- The Washington Times - Thursday, November 13, 2003

Most children in D.C. public schools continue to be among the worst readers in the nation, scoring even lower than they did a year ago, according to a report released yesterday.

Only 11 percent of D.C. fourth-graders and just 10 percent of eighth-graders are proficient in reading — meaning that they are literate enough to “read to learn” and deal with their most challenging schoolwork in further grades, according to the 2003 National Assessment of Educational Progress (NAEP) report, also called “The Nation’s Report Card.”

The latest NAEP reading scores for America’s schoolchildren showed no overall national improvement over last year.

The figures show that 30 percent of the nation’s fourth- and eighth-graders performed “at or above the proficient level” in reading in 2003, the same level as last year for fourth-graders and a one-point drop for eighth-graders. In mathematics, the nation’s fourth-graders on average showed a nine-point jump in “at or above the proficient level” and eighth-graders a two-point rise.

Even Virginia fourth- and eighth-graders, whose reading ability has bested the national average for many decades, slipped a few points on the latest round of NAEP tests.

Maryland fourth-graders broke away with a two-point increase in their average reading score and an 11-point increase in mathematics marks that exceeded the national 10-point upswing in math improvement, lauded yesterday by U.S. Education Secretary Rod Paige as “stellar.”

“The fact that gains in 2002 were sustained, that’s good,” said Charles E. Smith, NAEP’s executive director.

Although 70 percent of white fourth-graders in D.C. schools are “at or above proficient” in reading, just 7 percent of blacks and 11 percent of Hispanics tested proficient in fourth grade, according to the NAEP report.

Just 8 percent of black D.C. eighth-graders and 11 percent of Hispanics can read proficiently as they get ready to enter high school.

More than a third of black D.C. fourth-graders and a fourth of Hispanics are “below basic” in reading, and almost the same proportion are still below basic in eighth grade.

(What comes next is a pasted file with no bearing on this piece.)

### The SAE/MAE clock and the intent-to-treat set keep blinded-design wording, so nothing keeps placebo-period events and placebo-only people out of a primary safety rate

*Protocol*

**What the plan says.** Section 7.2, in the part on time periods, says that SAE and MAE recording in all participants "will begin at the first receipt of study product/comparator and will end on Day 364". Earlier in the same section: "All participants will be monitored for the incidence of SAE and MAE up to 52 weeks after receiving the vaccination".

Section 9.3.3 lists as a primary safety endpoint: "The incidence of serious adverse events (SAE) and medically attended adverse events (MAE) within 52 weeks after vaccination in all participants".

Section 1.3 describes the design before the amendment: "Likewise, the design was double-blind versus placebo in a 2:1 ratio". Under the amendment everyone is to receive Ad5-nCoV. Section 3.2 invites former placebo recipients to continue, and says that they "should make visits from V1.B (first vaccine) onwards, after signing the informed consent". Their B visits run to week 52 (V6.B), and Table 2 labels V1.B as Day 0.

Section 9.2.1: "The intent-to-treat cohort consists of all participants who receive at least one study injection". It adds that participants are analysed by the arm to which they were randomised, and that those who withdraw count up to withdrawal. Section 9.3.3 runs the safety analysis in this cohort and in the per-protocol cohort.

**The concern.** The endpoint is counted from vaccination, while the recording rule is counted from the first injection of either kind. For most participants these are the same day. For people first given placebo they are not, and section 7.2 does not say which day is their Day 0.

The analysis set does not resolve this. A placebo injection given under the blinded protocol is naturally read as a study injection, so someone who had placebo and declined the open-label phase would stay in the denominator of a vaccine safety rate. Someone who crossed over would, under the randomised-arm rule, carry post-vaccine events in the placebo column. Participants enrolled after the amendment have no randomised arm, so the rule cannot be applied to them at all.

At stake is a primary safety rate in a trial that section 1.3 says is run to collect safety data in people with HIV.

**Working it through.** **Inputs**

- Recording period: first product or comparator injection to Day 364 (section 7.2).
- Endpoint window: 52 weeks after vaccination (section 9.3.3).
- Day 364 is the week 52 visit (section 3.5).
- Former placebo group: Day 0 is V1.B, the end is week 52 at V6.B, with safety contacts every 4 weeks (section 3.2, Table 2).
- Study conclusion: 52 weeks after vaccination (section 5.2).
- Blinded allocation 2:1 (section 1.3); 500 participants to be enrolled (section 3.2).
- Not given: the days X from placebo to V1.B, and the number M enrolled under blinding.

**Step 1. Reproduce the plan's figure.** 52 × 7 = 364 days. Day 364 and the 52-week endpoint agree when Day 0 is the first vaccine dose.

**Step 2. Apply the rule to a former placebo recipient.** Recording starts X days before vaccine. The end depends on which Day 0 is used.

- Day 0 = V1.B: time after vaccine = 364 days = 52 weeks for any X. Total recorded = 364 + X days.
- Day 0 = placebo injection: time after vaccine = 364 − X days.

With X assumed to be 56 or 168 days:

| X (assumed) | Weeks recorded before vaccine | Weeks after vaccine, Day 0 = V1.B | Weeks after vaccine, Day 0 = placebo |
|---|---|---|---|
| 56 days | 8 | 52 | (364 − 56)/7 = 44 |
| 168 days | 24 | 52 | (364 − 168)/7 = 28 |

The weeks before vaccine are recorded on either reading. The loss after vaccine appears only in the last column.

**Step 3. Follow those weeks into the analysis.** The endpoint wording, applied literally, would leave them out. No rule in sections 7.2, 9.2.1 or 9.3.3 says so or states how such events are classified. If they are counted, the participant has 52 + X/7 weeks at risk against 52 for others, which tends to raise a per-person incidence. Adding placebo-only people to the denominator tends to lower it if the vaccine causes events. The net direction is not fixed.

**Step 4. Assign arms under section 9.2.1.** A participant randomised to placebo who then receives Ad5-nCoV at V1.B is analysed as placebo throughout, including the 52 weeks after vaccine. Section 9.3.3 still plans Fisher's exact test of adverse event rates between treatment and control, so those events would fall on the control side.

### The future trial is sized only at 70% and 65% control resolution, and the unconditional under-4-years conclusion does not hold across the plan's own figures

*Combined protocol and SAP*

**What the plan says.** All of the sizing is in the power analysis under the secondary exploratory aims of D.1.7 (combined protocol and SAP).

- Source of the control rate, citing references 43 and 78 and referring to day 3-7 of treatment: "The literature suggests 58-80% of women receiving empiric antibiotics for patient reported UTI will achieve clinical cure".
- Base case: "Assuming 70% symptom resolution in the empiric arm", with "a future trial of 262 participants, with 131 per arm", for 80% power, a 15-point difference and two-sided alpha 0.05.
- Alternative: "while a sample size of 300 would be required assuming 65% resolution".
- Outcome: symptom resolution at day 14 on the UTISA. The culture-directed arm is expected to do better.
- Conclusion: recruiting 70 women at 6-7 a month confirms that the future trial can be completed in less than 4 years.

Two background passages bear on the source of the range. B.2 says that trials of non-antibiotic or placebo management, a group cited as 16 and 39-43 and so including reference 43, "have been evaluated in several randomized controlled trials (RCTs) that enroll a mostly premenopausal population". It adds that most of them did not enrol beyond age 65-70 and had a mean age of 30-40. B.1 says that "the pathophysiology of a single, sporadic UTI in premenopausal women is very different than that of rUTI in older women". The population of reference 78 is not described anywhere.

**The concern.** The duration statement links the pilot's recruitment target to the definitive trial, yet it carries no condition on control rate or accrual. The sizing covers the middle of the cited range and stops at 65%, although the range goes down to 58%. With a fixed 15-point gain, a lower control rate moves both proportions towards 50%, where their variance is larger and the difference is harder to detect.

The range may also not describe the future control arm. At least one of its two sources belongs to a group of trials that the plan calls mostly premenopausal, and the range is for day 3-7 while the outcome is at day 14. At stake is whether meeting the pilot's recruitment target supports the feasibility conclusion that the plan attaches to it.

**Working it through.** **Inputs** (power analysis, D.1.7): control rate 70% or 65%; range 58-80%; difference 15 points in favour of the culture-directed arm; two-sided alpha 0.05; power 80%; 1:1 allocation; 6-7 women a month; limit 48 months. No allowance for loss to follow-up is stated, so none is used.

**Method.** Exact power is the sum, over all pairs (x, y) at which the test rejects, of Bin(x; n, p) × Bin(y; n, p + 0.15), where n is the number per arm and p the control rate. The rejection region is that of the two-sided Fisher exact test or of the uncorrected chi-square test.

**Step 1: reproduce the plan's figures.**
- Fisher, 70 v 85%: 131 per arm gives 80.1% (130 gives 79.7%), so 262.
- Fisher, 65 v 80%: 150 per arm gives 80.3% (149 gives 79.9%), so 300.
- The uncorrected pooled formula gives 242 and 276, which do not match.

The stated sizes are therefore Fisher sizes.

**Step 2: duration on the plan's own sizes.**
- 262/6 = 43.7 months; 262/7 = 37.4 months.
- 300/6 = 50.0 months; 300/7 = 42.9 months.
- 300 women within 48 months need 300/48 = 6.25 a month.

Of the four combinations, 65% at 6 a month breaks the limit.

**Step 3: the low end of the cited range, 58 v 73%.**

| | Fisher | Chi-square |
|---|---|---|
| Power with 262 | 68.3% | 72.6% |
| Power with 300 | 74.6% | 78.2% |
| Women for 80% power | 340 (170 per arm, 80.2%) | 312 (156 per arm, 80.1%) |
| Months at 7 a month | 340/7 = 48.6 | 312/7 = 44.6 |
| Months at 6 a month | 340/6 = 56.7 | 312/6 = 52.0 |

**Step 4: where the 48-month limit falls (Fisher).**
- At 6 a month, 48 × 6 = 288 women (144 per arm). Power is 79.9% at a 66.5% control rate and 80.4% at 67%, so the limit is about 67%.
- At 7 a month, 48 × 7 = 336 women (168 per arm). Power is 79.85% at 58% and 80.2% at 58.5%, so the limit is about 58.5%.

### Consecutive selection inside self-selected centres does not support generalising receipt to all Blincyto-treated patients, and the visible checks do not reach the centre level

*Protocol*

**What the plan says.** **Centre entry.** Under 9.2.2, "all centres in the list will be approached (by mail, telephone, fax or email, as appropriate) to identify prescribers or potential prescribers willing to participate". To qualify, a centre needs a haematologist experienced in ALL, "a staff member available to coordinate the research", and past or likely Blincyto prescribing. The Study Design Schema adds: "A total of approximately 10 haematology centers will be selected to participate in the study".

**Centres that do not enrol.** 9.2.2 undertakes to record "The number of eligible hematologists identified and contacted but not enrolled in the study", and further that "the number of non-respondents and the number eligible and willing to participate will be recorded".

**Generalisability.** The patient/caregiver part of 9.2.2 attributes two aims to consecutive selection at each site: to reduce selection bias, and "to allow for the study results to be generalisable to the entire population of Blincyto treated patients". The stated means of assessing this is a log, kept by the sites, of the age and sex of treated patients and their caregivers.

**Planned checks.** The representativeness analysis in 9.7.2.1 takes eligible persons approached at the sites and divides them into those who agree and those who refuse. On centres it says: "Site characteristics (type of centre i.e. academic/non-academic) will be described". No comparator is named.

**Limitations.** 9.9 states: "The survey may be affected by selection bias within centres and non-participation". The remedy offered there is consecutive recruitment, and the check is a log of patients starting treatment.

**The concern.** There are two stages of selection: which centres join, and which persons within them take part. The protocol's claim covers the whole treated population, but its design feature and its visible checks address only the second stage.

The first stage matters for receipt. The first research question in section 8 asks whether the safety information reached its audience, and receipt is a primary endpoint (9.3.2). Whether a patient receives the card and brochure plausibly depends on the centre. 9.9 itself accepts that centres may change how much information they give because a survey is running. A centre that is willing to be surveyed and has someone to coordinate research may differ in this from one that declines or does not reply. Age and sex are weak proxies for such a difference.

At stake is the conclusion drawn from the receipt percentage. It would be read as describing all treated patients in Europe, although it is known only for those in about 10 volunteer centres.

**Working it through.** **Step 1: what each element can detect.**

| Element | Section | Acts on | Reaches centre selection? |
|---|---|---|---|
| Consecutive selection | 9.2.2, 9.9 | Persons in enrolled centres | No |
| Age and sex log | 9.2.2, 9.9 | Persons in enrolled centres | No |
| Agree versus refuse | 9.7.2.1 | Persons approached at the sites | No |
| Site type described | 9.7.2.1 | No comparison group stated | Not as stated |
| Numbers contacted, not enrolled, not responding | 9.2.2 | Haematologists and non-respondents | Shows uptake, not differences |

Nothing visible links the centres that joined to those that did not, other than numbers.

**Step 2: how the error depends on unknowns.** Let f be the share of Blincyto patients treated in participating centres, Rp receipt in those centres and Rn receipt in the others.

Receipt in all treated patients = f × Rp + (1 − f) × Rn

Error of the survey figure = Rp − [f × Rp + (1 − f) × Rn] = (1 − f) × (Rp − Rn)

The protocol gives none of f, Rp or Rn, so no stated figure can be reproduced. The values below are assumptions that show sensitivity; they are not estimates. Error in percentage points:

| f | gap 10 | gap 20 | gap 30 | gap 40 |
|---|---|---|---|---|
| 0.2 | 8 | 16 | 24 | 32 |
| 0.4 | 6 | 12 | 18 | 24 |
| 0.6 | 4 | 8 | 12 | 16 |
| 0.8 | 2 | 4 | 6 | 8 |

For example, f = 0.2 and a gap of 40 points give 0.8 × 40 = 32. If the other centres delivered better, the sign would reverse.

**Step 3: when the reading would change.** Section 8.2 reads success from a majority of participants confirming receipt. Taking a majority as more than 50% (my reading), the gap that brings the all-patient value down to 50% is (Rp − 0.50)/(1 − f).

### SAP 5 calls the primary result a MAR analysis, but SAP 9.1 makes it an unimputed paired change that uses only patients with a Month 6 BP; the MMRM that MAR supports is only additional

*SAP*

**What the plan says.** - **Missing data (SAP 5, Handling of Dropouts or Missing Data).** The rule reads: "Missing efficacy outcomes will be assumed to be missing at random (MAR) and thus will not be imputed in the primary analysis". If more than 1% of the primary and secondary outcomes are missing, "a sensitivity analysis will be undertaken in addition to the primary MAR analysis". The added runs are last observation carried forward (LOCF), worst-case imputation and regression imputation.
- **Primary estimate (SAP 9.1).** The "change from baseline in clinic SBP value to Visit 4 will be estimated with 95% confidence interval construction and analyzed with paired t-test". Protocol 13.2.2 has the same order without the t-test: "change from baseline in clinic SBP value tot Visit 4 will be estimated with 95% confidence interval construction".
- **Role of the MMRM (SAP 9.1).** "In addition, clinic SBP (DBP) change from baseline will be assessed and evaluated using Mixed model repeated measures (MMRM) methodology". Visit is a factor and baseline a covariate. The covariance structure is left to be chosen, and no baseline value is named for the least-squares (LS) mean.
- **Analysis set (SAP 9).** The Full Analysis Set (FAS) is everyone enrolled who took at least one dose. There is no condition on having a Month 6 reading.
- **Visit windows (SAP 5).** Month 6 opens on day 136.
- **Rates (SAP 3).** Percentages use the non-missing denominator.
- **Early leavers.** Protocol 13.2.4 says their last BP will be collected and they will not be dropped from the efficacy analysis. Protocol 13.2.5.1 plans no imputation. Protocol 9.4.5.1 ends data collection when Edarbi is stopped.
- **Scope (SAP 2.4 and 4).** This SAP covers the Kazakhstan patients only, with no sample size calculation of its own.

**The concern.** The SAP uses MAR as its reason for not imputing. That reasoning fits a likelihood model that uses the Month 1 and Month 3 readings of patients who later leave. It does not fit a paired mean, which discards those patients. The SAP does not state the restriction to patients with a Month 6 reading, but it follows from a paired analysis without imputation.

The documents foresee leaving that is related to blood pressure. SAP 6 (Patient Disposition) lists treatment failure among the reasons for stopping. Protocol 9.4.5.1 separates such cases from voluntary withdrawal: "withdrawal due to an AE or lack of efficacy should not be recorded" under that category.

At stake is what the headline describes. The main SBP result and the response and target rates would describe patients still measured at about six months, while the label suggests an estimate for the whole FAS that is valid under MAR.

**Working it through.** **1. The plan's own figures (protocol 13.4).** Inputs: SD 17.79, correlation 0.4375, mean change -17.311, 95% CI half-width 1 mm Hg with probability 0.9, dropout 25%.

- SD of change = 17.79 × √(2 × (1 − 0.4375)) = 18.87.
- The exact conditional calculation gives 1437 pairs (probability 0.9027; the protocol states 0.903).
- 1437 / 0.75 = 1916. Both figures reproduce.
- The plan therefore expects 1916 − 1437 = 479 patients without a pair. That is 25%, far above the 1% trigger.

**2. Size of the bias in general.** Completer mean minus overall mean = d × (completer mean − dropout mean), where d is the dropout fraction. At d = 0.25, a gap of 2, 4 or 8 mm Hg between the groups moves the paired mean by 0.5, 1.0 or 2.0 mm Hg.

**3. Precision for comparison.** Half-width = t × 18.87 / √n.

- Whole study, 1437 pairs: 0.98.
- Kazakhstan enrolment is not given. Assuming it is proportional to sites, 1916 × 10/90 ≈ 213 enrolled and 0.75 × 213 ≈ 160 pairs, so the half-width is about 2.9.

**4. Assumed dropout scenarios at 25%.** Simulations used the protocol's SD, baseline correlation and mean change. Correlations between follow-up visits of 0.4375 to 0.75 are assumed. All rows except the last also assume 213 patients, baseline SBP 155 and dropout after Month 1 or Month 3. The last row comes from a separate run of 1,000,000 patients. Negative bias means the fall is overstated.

By contrast, Virginia and Maryland students in both grades exceeded the nation’s average reading scores, and about a third of students in both states were rated “at or above proficient” in literacy.

School experts say the NAEP reading results overall point to poor or inadequate early childhood reading instruction before enactment of the Bush administration’s No Child Left Behind Act.

“The major problem in raising reading achievement is … children are too often not receiving a sufficient amount of reading instruction, and the instruction that is provided often fails to address those aspects of learning to read that research indicates are essential,” said Timothy Shanahan, a reading education professor at the University of Illinois.

At a press conference, Mr. Paige said the No Child Left Behind Act’s tougher reading and mathematics testing provisions and a $6 billion Reading First federal grant program already are beginning to show results. The department doled out roughly $2 billion in these grants in the past two years.

“I’m very concerned about the reading results overall,” Mr. Paige said after department officials reported that scores measuring reading achievement have remained “flat” since 1992.

“We’re moving in the right direction,” Mr. Paige said. “We’ve recognized there’s no silver bullet. … Improved instruction can have dramatic results.”

The U.S. Education Department has approved Reading First plans for all 50 states and the District, which commit school systems to phonics instruction and other scientifically based methods to teach reading, the secretary said.

In the District, average math scores of fourth-graders increased 11 points, but just 4 percent of black students and 7 percent of Hispanics were “at or above proficient” and 67 percent of blacks and 61 percent of Hispanics were “below basic.”

But among white D.C. fourth-graders, just 3 percent were “below basic,” while 71 percent were “at or above proficient” in math.


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